It’s partly about snobbery, but it’s also partly about acting and lying. But that’s an unnecessarily negative way of describing it. Let’s just refer to it as “career mentality”. Everybody remembers the case of the conservative government minister who gave an embarrassingly jingoistic, rabble rousing speech at a party conference. He lost his seat at the subsequent general election and then began to change his tune radically and to reveal himself as quite a reasonable man. He seemed to many to be papabile but then it emerged that he had a “gay past”. Oh dear. So he flopped in the ensuing leadership election. Only half interested in this depressing comedy, I realised rather late that the famous awful speech and subsequent change of direction had as their basis an ambition to rise to the top in politics, and maybe little else.

We make a pretence (and how often have I shuddered at hearing MYSELF deliver some carefully crafted compliment about Elliot Carter’s music?) because we hope to belong to the group that is going to ascend smoothly to the top. And we hope also that no one will notice that we don’t actually give a rat’sfuck about the group credo. I don’t happen to think it’s culpable to lie about one’s beliefs in order to survive and prosper. I just think it’s a pity that a very accomplished composer like John Rutter gets trodden underfoot in the process.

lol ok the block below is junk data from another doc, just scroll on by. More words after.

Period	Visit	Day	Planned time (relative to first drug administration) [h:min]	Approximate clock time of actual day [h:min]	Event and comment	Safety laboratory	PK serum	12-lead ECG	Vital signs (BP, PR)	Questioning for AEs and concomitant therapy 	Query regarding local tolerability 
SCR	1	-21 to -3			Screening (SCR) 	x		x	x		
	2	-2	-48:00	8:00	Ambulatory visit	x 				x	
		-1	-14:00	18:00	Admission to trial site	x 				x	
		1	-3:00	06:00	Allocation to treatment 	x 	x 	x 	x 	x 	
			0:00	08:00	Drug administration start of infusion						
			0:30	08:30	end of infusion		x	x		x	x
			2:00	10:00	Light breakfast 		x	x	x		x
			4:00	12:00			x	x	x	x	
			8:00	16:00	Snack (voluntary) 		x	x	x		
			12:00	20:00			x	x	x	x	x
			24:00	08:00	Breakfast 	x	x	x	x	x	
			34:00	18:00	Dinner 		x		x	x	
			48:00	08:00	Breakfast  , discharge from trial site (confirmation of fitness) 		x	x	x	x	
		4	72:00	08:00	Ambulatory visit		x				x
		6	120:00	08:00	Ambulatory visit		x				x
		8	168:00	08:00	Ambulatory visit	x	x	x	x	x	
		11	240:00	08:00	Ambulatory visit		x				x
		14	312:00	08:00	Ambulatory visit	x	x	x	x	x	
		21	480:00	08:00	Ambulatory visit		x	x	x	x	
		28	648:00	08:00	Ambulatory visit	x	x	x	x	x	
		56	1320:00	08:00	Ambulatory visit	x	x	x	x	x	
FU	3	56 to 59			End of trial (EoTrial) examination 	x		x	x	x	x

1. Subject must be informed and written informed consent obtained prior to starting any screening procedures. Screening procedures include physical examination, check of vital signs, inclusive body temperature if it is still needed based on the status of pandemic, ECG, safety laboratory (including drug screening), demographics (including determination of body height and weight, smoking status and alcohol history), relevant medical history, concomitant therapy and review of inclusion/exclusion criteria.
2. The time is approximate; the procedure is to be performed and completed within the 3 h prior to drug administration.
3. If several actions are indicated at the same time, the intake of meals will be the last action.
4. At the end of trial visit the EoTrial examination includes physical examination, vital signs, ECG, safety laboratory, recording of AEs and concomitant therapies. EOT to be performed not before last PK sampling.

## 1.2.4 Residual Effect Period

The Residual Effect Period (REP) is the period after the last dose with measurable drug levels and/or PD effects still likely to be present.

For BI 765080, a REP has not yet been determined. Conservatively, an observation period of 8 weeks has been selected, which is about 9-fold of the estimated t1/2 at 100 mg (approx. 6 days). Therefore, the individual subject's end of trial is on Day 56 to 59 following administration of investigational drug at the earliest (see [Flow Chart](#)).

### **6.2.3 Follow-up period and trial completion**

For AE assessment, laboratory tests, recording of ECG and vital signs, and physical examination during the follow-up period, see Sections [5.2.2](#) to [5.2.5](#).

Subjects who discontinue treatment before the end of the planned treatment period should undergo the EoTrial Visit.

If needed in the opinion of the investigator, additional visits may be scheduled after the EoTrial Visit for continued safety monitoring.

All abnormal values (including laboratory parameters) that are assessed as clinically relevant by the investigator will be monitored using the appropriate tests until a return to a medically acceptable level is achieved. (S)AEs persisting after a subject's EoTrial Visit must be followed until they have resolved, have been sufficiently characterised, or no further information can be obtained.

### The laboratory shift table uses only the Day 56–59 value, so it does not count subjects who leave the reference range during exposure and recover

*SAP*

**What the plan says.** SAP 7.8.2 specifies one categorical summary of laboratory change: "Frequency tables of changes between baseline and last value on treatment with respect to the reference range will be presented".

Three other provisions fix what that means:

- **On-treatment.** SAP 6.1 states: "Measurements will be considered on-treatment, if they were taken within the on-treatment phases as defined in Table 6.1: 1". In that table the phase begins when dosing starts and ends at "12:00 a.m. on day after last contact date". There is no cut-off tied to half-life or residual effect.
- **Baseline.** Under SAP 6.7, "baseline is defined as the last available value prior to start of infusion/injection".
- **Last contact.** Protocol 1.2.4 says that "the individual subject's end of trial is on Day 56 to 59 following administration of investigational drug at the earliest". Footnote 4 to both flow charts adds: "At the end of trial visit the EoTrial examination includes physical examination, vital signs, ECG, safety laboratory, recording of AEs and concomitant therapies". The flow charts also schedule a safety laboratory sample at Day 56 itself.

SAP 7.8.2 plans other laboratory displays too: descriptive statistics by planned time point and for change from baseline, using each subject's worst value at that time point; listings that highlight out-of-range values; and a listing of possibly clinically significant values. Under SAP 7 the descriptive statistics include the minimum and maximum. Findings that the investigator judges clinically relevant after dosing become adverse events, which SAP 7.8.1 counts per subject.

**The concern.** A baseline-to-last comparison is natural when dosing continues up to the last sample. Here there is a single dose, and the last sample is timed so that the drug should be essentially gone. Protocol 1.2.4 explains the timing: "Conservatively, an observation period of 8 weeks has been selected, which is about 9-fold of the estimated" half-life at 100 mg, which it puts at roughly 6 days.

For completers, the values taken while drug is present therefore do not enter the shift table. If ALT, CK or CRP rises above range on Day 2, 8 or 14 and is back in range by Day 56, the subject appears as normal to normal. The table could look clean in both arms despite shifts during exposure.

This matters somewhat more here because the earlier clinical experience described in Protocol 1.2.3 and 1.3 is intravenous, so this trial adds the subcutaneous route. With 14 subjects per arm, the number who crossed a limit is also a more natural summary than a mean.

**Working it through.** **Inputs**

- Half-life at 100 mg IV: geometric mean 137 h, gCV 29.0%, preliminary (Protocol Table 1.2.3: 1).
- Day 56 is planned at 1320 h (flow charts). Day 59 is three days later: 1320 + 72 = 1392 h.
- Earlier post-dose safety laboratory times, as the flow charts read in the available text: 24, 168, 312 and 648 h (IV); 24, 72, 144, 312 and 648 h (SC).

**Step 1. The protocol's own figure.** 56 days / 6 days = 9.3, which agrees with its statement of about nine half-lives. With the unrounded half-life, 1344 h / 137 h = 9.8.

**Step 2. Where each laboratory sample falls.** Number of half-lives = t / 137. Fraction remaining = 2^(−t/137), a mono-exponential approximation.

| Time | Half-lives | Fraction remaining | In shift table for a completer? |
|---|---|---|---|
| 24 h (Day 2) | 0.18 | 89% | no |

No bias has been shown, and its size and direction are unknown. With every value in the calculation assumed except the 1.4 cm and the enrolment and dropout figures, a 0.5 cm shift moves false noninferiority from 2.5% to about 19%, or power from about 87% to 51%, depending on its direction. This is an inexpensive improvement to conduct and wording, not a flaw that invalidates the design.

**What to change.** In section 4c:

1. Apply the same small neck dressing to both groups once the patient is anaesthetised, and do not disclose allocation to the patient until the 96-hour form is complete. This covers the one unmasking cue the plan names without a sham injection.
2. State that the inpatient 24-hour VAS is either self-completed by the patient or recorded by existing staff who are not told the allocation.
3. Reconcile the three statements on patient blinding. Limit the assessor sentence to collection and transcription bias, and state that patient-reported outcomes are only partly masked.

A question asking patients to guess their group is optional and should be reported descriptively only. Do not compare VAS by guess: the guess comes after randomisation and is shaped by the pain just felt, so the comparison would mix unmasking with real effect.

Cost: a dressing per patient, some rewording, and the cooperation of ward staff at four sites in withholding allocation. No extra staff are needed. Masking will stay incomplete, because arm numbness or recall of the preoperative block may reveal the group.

The Queen’s birthday today reminds me of what a disaffected bunch the composers’ group is. They are “republican” and “socialist” and “atheist”. I can’t imagine one of them turning up to cathedral evensong or taking communion at a Church of England mass unless they were paid to do so. And they would certainly laugh to scorn the very idea of a Royal Family. Fair enough. But watch when you withdraw the government subsidy from these same folk how they start chanting about the collapsing state of the nation. And by the way, not a few of these “socialist” composers don’t give a ratshit about what music “the people” actually enjoy. That makes sense to them I guess.

Well, I don’t mean entirely to condemn the hypocrisy and, as I indicated, I take part in it myself. You gotta do what you gotta do.

But let me resolve henceforth always to think well of my colleagues, no matter how rich and talentless they may be. I cannot promise always to SPEAK well of them, but in my heart they shall be honoured. Dear, dear colleagues, may you live long and prosper.